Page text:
|Publication number||US7249313 B2|
|Application number||US 10/183,650|
|Publication date||Jul 24, 2007|
|Filing date||Jun 26, 2002|
|Priority date||Jun 26, 2002|
|Also published as||US20040003345|
|Publication number||10183650, 183650, US 7249313 B2, US 7249313B2, US-B2-7249313, US7249313 B2, US7249313B2|
|Inventors||Michael Wayne Brown, Jerry Walter Malcolm, Aaron Keith Reed, Cristi Nesbitt Ullmann|
|Original Assignee||International Business Machines Corporation|
|Export Citation||BiBTeX, EndNote, RefMan|
|Patent Citations (55), Non-Patent Citations (9), Referenced by (1), Classifications (10), Legal Events (6)|
|External Links: USPTO, USPTO Assignment, Espacenet|
U.S. application Ser. No. 10/183,772 titled “RUNNING DYNAMIC WEB PAGES OFF-LINE WITH A WIZARD,” commonly assigned and filed on even date herewith is herein incorporated by reference.
1. Field of the Invention
This invention relates to enabling linked documents to be downloaded from a server to a client over a network; and more specifically, to a system, method, and program for enabling dynamic Web pages to be downloaded and run off-line.
This invention relates to running applications off-line at a client; and more specifically, to running dynamic Web pages, downloaded from a server, off-line at a client.
2. Description of the Related Art
As computational devices continue to proliferate throughout the world, there also continues to be an increase in the use of networks connecting these devices. Computational devices include large mainframe computers, workstations, personal computers, laptops and other portable devices including wireless telephones, personal digital assistants, automobile-based computers, etc. Such portable computational devices are also referred to as “pervasive” devices. The term “computer” or “computational device”, as used herein, may refer to any of such device which contains a processor and some type of memory.
The computational networks may be connected in any type of network including the Internet, an intranet, a local area network (LAN) or a wide area network (WAN). The networks connecting computational devices may be “wired” networks, formed using lines such as copper wire or fiber optic cable, wireless networks employing earth and/or satellite-based wireless transmission links, or combinations of wired and wireless network portions. Many such networks may be organized using a client/server architecture, in which “server” computational devices manage resources, such as files, peripheral devices, or processing power, which may be requested by “client” computational devices. “Proxy servers” can act on behalf of other machines, such as either clients or servers.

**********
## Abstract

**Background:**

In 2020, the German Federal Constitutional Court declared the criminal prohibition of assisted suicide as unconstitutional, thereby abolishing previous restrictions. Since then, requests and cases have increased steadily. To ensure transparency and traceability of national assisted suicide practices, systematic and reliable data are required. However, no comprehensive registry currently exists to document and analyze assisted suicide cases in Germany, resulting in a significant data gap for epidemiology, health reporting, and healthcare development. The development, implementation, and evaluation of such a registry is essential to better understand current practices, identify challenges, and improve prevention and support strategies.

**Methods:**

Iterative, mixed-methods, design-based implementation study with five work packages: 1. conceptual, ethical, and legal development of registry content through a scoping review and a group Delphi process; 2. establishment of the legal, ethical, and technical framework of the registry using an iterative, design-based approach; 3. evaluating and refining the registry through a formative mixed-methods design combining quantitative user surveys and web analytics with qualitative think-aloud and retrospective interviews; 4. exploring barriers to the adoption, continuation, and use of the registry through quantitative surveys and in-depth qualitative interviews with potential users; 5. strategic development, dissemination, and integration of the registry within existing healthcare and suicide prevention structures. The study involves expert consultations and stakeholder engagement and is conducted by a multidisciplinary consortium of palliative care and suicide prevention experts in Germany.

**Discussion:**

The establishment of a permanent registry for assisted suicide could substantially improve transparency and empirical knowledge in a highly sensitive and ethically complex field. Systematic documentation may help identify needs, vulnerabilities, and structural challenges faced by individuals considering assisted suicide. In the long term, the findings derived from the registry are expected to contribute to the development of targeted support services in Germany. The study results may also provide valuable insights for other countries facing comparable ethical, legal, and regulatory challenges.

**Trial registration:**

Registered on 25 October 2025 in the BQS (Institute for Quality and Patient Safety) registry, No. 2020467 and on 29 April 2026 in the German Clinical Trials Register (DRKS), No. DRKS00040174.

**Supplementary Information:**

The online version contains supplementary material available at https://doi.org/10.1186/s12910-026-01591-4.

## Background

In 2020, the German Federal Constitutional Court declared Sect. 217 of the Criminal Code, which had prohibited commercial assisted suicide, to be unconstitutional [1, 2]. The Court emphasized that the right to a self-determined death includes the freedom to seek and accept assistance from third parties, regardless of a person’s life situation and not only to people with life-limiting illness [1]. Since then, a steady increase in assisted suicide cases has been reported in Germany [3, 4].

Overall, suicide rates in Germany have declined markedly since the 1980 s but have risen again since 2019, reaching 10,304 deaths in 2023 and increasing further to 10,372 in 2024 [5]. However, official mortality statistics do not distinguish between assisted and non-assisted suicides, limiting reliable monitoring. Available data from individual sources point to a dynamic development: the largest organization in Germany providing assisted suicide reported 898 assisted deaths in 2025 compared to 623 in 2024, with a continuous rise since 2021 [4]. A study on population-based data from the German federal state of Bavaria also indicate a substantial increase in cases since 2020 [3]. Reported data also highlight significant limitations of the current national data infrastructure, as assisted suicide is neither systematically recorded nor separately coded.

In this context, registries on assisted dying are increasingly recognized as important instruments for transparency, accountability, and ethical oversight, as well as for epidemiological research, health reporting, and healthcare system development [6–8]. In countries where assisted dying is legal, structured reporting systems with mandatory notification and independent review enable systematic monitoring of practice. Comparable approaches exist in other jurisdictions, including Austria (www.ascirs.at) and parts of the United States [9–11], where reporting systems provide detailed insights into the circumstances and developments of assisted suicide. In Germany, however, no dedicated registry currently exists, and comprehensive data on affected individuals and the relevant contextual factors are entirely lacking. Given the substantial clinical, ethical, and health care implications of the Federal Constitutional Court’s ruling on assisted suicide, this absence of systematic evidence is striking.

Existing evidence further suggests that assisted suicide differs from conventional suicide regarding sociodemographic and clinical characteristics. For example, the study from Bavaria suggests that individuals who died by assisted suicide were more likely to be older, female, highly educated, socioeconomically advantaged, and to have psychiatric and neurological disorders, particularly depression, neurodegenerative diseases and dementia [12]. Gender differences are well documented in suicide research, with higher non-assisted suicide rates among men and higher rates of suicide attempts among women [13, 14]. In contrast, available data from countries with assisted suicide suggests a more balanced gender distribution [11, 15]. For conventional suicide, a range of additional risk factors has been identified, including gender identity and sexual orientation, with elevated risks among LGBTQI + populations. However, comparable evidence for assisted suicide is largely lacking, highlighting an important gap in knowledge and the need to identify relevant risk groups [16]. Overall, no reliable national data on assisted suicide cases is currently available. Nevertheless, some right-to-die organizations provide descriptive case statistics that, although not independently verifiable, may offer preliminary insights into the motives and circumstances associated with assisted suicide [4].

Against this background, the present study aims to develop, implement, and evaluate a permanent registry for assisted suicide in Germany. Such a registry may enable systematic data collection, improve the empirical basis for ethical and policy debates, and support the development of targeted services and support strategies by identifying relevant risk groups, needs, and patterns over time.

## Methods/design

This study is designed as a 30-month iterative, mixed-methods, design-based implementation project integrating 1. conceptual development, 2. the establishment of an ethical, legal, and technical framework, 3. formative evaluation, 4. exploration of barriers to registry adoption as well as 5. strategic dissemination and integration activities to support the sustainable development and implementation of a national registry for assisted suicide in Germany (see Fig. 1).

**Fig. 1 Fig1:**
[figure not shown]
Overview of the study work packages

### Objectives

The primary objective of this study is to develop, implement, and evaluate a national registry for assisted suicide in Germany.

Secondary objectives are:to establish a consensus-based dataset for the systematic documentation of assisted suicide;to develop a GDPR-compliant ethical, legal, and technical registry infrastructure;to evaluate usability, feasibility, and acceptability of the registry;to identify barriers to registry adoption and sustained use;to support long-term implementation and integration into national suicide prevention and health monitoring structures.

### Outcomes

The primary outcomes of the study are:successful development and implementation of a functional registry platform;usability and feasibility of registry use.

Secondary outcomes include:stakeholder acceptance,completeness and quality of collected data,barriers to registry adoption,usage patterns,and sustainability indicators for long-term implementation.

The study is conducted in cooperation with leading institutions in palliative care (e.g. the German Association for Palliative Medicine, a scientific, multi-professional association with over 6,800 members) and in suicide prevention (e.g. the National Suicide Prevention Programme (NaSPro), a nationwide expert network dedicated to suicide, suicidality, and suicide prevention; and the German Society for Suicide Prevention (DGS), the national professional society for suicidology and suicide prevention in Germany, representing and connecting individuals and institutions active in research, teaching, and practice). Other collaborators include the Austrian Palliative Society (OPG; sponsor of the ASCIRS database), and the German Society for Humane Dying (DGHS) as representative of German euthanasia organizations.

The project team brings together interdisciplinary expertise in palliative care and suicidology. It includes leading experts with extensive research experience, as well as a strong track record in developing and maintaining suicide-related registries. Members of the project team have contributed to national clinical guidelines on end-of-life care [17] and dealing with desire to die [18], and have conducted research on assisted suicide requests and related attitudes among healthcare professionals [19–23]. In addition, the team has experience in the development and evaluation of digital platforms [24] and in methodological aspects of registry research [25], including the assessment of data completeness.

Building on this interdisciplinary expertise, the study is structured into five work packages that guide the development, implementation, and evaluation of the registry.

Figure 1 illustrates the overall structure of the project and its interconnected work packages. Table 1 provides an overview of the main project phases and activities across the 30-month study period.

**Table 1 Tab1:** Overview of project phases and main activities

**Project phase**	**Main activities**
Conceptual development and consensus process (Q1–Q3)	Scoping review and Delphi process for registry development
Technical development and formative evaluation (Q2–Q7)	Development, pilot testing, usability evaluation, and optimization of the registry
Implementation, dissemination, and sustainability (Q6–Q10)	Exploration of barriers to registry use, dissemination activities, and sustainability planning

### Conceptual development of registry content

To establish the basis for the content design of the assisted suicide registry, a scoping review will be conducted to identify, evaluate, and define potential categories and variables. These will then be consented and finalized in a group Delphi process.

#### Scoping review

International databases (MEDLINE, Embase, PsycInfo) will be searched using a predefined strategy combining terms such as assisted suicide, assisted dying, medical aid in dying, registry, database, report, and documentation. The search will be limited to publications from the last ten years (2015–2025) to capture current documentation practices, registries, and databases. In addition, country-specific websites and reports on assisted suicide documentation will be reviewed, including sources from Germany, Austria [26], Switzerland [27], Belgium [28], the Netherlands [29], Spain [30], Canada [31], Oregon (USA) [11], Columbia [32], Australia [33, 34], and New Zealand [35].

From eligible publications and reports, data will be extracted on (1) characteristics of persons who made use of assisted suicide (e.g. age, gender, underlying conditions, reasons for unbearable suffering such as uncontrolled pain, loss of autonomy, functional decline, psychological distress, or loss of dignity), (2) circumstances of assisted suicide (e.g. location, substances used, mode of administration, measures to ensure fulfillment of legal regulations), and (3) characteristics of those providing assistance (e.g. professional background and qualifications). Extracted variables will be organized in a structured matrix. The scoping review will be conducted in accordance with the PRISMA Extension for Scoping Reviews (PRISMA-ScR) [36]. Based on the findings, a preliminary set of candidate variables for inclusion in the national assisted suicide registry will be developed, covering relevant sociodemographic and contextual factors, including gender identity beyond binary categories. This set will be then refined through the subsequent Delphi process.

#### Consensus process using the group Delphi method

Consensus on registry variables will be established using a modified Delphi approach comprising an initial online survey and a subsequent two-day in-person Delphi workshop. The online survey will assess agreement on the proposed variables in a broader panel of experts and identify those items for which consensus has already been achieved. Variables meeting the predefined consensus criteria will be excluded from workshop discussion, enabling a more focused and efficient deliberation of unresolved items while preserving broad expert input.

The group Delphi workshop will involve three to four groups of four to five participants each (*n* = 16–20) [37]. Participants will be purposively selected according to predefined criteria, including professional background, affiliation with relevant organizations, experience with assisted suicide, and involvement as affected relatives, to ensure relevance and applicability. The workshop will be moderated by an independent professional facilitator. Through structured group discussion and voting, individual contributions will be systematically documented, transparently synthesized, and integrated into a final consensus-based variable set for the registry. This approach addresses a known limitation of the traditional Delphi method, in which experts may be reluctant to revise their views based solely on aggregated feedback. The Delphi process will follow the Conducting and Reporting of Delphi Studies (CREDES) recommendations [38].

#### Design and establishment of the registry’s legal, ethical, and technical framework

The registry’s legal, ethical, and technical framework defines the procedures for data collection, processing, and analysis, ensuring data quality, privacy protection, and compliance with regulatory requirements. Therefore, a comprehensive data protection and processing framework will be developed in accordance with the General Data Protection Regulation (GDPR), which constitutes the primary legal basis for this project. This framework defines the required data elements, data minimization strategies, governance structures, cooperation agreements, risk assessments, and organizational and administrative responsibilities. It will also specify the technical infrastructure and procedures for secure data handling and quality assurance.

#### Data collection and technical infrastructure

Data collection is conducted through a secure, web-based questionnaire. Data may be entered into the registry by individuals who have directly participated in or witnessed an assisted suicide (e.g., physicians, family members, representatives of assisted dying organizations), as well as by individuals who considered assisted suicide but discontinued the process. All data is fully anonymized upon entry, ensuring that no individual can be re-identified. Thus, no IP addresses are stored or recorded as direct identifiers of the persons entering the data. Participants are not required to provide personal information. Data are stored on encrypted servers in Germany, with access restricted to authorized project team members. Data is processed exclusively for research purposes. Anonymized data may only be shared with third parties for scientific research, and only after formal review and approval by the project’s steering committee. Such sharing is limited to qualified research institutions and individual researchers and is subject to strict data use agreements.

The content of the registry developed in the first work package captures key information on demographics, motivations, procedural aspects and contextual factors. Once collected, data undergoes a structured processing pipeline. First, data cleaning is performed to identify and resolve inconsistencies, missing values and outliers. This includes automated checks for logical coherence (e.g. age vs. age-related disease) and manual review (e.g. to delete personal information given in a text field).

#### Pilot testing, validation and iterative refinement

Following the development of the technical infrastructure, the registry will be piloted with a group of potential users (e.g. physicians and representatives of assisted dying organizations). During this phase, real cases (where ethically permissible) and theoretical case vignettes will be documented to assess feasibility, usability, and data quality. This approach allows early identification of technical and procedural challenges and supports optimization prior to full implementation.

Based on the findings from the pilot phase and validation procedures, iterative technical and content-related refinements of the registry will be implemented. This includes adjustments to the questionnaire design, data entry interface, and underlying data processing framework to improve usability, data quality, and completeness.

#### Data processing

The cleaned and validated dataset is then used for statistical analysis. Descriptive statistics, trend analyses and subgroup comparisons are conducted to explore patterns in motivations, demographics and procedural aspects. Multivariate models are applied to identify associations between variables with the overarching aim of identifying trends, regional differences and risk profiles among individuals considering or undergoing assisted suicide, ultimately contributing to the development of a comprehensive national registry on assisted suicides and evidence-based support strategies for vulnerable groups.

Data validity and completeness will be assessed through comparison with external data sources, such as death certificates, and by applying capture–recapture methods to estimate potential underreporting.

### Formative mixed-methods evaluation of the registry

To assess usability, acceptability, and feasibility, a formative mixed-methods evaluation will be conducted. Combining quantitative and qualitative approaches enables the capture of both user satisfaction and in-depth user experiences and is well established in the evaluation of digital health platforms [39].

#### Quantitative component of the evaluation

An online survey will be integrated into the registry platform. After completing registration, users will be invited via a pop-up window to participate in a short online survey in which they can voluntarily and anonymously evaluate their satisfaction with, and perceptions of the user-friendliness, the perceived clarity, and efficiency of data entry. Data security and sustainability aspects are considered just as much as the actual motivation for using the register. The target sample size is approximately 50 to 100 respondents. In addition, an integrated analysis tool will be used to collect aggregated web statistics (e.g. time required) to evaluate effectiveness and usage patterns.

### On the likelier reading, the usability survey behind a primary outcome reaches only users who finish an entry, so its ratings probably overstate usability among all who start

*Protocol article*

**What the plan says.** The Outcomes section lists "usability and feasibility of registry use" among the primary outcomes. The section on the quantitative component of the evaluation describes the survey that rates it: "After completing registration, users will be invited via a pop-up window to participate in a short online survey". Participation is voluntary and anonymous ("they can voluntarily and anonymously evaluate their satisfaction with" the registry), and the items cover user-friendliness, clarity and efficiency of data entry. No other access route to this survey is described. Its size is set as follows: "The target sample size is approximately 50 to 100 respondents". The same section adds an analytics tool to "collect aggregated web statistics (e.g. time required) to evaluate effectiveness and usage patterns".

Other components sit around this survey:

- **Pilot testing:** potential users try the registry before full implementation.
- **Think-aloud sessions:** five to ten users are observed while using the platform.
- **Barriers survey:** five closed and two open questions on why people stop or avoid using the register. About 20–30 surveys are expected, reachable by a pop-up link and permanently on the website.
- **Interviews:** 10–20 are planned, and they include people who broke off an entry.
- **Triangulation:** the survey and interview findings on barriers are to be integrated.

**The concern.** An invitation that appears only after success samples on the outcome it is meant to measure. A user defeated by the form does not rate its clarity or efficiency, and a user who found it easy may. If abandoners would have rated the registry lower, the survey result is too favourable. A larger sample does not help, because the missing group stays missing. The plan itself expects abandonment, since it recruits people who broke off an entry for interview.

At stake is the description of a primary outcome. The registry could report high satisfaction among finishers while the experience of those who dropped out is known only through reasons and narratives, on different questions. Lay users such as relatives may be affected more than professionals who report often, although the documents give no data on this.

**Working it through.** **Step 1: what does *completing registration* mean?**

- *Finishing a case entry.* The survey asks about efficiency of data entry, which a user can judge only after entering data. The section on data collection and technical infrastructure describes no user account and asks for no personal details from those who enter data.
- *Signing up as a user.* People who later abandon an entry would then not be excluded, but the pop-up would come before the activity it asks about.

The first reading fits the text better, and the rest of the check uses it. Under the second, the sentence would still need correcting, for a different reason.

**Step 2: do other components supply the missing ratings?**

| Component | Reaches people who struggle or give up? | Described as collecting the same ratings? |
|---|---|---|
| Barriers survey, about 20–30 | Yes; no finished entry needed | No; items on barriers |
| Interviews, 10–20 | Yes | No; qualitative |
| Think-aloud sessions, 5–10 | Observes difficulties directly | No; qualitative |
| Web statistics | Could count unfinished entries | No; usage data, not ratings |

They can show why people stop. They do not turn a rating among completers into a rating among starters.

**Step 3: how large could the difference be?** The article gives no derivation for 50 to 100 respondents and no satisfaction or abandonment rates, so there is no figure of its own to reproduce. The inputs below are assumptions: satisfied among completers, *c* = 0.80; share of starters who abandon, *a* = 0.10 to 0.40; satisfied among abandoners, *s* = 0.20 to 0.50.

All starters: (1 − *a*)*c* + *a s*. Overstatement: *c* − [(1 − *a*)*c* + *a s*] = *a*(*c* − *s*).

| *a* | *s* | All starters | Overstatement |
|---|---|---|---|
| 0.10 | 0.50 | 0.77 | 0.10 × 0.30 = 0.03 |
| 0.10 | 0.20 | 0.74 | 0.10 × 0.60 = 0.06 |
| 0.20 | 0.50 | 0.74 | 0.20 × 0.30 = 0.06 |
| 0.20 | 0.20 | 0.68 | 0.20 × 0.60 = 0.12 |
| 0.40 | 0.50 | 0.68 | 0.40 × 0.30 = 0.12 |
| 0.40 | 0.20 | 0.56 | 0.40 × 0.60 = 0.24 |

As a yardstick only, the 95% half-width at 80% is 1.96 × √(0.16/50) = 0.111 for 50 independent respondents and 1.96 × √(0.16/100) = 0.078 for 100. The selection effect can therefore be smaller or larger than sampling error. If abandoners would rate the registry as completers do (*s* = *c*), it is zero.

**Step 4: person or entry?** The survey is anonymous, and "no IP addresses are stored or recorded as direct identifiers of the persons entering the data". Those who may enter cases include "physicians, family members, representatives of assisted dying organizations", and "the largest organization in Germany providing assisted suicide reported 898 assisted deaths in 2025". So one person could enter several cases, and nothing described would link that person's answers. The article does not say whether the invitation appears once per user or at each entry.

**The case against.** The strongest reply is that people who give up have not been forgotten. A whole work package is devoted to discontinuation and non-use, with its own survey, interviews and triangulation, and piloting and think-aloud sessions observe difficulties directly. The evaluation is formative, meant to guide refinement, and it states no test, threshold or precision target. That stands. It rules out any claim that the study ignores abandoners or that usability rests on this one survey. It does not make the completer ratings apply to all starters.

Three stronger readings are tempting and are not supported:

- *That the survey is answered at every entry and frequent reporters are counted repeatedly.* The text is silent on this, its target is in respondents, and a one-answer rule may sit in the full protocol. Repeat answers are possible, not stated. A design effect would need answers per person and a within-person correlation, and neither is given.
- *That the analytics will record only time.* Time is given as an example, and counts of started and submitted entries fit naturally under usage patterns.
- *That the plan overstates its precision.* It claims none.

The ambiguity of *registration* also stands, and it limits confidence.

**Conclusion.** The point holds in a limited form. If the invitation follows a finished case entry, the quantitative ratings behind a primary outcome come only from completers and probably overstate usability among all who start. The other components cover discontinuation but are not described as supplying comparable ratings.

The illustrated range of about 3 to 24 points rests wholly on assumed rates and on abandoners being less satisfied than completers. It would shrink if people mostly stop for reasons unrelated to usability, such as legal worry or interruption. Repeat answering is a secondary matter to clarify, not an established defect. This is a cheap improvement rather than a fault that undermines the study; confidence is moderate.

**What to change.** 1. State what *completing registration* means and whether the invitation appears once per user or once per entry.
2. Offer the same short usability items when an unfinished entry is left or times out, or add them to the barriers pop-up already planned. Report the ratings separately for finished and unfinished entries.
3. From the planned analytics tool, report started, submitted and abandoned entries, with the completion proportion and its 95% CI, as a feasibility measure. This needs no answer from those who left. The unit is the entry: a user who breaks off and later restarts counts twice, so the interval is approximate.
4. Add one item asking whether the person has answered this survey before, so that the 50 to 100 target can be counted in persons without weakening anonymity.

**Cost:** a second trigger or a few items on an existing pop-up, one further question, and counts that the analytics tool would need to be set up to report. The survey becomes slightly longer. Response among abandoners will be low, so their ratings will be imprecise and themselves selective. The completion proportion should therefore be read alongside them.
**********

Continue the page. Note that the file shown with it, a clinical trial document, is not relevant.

A widely used network is the Internet. The Internet, initially referred to as a collection of “interconnected networks”, is a set of computer networks, possibly dissimilar, joined together by means of gateways that handle data transfer and the conversion of messages from the sending network to the protocols used by the receiving network. When capitalized, the term “Internet” refers to the collection of networks and gateways that use the TCP/IP suite or protocols.
Currently, the most commonly employed method of transferring data over the Internet is to employ the World Wide Web environment, referred to herein as “the Web”. Other Internet resources exist for transferring information, such as File Transfer Protocol (FTP) and Gopher, but have not achieved the popularity of the Web. In the Web environment, servers and clients effect data transfer using the Hypertext Transfer Protocol (HTTP), a known protocol for handling the transfer of various data files (e.g., text, still graphic images, audio, motion video, etc.).
The term e-commerce is used herein to refer to any commercial activity using computers interconnected by a communication network, e.g., the Internet. Because of the unique characteristics of the Internet, carrying out commercial transactions over the Internet presents new issues and new opportunities.
As a result of the ubiquitous use of client and server communications over a network, many transactions are now conducted solely “on-line”. A problem exists for a user at a client machine that may want to run an application off-line, i.e., disconnected from the network. For example, the user may want to fill out a travel expense account form without having to be connected to the on-line travel expense account application. It would be desirable for a user to be able to submit, at a later time, the user's off-line generated input to the on-line application when the user is later reconnected to the network.
Off-line generated forms can easily be generated off-line and later submitted on-line if the form is static, that is, if the form data does not change. However, if the required input is dynamic, that is dependent on a previous user input, or is dependent upon other dynamic data, such as current data from a remote database, the ability for a user to generate all of the user input completely off-line is currently not being provided for.
It is known to provide a user with off-line processing functions by utilizing a separate client application. However, if similar on-line processing functions were provided from a server application, the provider is burdened with creating and maintaining two separate applications, one to run in a client server environment as a Web page, and another to run off-line in a client. This need is magnified considering the increasingly large number of mobile clients needing such separate off-line applications. A mobile client may include personal digital assistants (PDAs), Palm Pilots, laptops, etc.